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Canada's Prime Minister Stephen Harper speaks during a news conference in the foyer of the House of Commons on Parliament Hill in Ottawa March 23, 2011.CHRIS WATTIE/Reuters

Prime Minister Stephen Harper said on Wednesday that his government wants to concentrate on the economy, suggesting it is too "fragile" for a "political game," played by the opposition parties. "In this period of global economic uncertainty, our government is focused - above all else - on completing Canada's economic recovery," he said. Taking him at his word, and with an election looming, it's worth reflecting on the kind of economic debate, and vision, the country does need.

The government cannot be accused of slighting innovation and productivity, either in this budget or previous ones. And yet, given the scale of the challenges (and the opportunities), the country will need to up the ante, if not now then soon. Canada's living standards will depend on creating a more productive, high-tech economy.

How do we develop the scientific know-how and the entrepreneurship to compete? How do we keep up with China's army of PhDs and India's onslaught of engineers? How do we make sure that we can afford health care and pensions when we have fewer workers and more retirees? The budget contained some constructive measures; all parties will need to offer their own strategies in an election.

It can be enervating, always talking about challenges. There are vast opportunities - such as a market for water-related technology and infrastructure worth $400-billion a year. And Canada is in as strong a position as any country to make bold investments in science, research and postsecondary education that could reap large rewards. Rather than be frightened of the challenges, Canada should be excited about the opportunities, and prepare for them.

The budget could have been an opportunity to show the way forward to a more open and competitive Canadian economy, but it was silent on foreign investment - whether inbound or outbound. After the controversy over Potash Corp., and as the debate about the proposed TMX-LSE stock-exchange merger continues, the government ought to reaffirm Canada's openness to foreign investors, or at the very least should propose a reciprocity policy on investment with other countries - for example, Australia, the home of BHP Billiton, which tried to buy Potash last year.

The government has adopted some recommendations of the Competition Policy Review Panel of 2008, and expressed its approval in general of the report as a whole. In the coming election, the Conservatives - and for that matter, the Liberals, too - should commit themselves to enacting the panel's "reverse onus" on foreign investment, so the test for approval would no longer be net benefit to Canada, but rather the absence of net harm - giving capital from abroad the benefit of the doubt.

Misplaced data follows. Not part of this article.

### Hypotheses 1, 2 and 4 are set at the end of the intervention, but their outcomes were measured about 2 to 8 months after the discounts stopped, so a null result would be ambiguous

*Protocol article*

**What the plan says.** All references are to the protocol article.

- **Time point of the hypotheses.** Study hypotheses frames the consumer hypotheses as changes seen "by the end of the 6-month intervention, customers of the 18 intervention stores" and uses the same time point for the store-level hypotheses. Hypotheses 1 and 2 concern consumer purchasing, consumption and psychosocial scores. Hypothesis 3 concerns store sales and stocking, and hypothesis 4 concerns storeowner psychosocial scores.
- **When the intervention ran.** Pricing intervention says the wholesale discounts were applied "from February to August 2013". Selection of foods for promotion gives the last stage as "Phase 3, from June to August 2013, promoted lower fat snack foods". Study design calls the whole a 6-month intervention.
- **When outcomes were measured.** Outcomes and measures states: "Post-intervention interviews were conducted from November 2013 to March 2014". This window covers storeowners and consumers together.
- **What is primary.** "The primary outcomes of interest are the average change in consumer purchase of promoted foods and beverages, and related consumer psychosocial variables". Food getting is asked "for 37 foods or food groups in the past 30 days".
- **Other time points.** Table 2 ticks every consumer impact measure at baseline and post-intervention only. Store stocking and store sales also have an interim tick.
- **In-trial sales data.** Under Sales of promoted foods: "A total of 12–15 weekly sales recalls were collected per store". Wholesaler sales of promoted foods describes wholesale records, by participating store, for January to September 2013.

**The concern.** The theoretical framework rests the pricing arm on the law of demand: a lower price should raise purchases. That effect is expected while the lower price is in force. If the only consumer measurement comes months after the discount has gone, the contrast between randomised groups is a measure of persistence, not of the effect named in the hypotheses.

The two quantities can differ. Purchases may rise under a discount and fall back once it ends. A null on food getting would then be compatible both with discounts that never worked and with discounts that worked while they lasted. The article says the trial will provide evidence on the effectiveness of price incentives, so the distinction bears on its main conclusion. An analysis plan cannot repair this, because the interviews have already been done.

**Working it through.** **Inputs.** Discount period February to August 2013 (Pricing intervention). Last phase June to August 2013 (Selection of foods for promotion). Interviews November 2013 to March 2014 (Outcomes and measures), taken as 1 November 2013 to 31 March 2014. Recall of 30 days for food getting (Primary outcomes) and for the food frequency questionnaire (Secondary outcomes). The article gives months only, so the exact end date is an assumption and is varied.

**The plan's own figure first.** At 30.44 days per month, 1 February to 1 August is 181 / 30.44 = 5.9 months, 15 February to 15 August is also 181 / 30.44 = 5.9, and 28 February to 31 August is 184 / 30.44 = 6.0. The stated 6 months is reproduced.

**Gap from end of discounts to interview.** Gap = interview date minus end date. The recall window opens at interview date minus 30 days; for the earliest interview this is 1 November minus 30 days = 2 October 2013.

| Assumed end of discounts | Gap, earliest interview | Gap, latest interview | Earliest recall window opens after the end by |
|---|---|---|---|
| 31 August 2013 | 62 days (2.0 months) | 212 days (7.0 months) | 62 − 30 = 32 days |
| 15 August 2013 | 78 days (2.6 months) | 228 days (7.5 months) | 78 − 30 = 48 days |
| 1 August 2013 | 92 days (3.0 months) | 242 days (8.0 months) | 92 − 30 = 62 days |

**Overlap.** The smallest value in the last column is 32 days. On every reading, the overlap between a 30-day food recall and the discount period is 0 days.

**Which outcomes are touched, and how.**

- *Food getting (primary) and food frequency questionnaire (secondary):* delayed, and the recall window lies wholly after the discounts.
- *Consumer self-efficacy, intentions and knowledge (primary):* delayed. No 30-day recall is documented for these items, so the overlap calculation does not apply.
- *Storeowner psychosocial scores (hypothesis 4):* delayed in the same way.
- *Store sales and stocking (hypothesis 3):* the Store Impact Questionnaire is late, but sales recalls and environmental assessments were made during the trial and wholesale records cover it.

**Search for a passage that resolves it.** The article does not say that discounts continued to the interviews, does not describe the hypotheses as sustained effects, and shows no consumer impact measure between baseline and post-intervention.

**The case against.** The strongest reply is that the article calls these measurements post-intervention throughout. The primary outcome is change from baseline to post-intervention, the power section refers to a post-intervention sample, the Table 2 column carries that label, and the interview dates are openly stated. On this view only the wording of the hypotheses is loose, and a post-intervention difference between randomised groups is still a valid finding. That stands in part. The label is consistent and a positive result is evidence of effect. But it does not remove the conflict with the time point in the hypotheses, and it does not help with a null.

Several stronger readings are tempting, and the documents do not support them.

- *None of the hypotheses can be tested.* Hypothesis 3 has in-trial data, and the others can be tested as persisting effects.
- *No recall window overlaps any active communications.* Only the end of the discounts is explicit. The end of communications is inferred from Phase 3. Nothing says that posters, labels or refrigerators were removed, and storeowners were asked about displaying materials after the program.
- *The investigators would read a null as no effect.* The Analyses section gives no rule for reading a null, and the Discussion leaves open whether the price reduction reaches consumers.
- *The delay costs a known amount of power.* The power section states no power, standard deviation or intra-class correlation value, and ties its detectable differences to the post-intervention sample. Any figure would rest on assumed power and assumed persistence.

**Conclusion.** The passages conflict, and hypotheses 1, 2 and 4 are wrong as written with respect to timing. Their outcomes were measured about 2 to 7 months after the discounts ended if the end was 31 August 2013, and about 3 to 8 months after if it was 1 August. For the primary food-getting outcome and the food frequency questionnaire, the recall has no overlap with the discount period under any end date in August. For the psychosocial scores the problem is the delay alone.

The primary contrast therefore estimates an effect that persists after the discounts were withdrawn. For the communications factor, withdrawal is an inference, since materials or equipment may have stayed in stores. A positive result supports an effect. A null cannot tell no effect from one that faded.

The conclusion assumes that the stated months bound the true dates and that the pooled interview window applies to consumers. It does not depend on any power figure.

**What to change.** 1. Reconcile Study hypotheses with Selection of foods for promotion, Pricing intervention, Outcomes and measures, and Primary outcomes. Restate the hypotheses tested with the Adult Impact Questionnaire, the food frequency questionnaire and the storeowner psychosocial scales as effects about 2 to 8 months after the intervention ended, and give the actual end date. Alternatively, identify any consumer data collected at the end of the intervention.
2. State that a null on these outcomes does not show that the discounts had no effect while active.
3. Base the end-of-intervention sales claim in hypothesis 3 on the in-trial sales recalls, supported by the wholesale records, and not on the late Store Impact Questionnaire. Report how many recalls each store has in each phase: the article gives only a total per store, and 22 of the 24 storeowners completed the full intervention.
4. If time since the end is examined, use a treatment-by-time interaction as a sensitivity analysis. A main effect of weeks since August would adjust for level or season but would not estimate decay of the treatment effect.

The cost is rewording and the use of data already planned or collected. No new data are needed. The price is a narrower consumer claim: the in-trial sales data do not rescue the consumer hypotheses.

Ottawa has also failed to lead a national conversation on health-care reform. The expiry in 2014 of the federal-provincial health care agreement, combined with the country's aging population, has created uncertainties about future funding. Already, health-care spending represents more than 40 per cent of provincial budgets.

The federal budget offered a few carrots - $40,000 for family physicians who practise in rural areas; and tax credits for those who care for infirm family members - but no strategic policy on how to improve primary care, adopt health information technology and programs for home care and pharmacare.

The current system is antiquated, inefficient and unaccountable. Patient delivery needs to be modernized. Only 15 per cent of doctors have online communication with patients, and only 10 per cent receive computerized reminders for follow-up care, compared with levels of 90 per cent and higher in northern European countries, the U.K., Australia and New Zealand. Canada's per capita spending on health care is also higher than in most of these countries.

The main fiscal priority for the federal government, the constraint that needs to guide all other decisions, must be a return to balanced budgets, given Canada's increasing debt load (federal debt alone is now more than one-third of national GDP). And despite its claims of prudence, the Conservatives' plan is, at best, uncertain, with an $11-billion hole to be filled with unspecified cuts.

The other parties are no better, and the Liberals, in particular, misleadingly use their opposition to needed corporate income tax cuts as a way of justifying their own spendthrifty plans. The federal NDP, unlike their provincial counterparts, seem unaware that there is a spending problem at all.

The main route to deficit reduction requires precision - declaring which programs will be cut, and being willing to come out and say so - and a taming of electoral appetites, especially on dubious tax credits for the middle class for things like piano lessons and home renovations.

With a high deficit and a low GST rate, the federal government has little room to move on tax rates. But if an opportunity was available, EI premiums should be reduced. They were increased this year, despite the fact that the economic recovery was not yet complete. The budget's EI premium credit for small businesses hiring new workers is laudable, but does nothing to help those workers who have seen their standard of living decline.

So, Mr. Harper - and Mr. Ignatieff - let's have that conversation.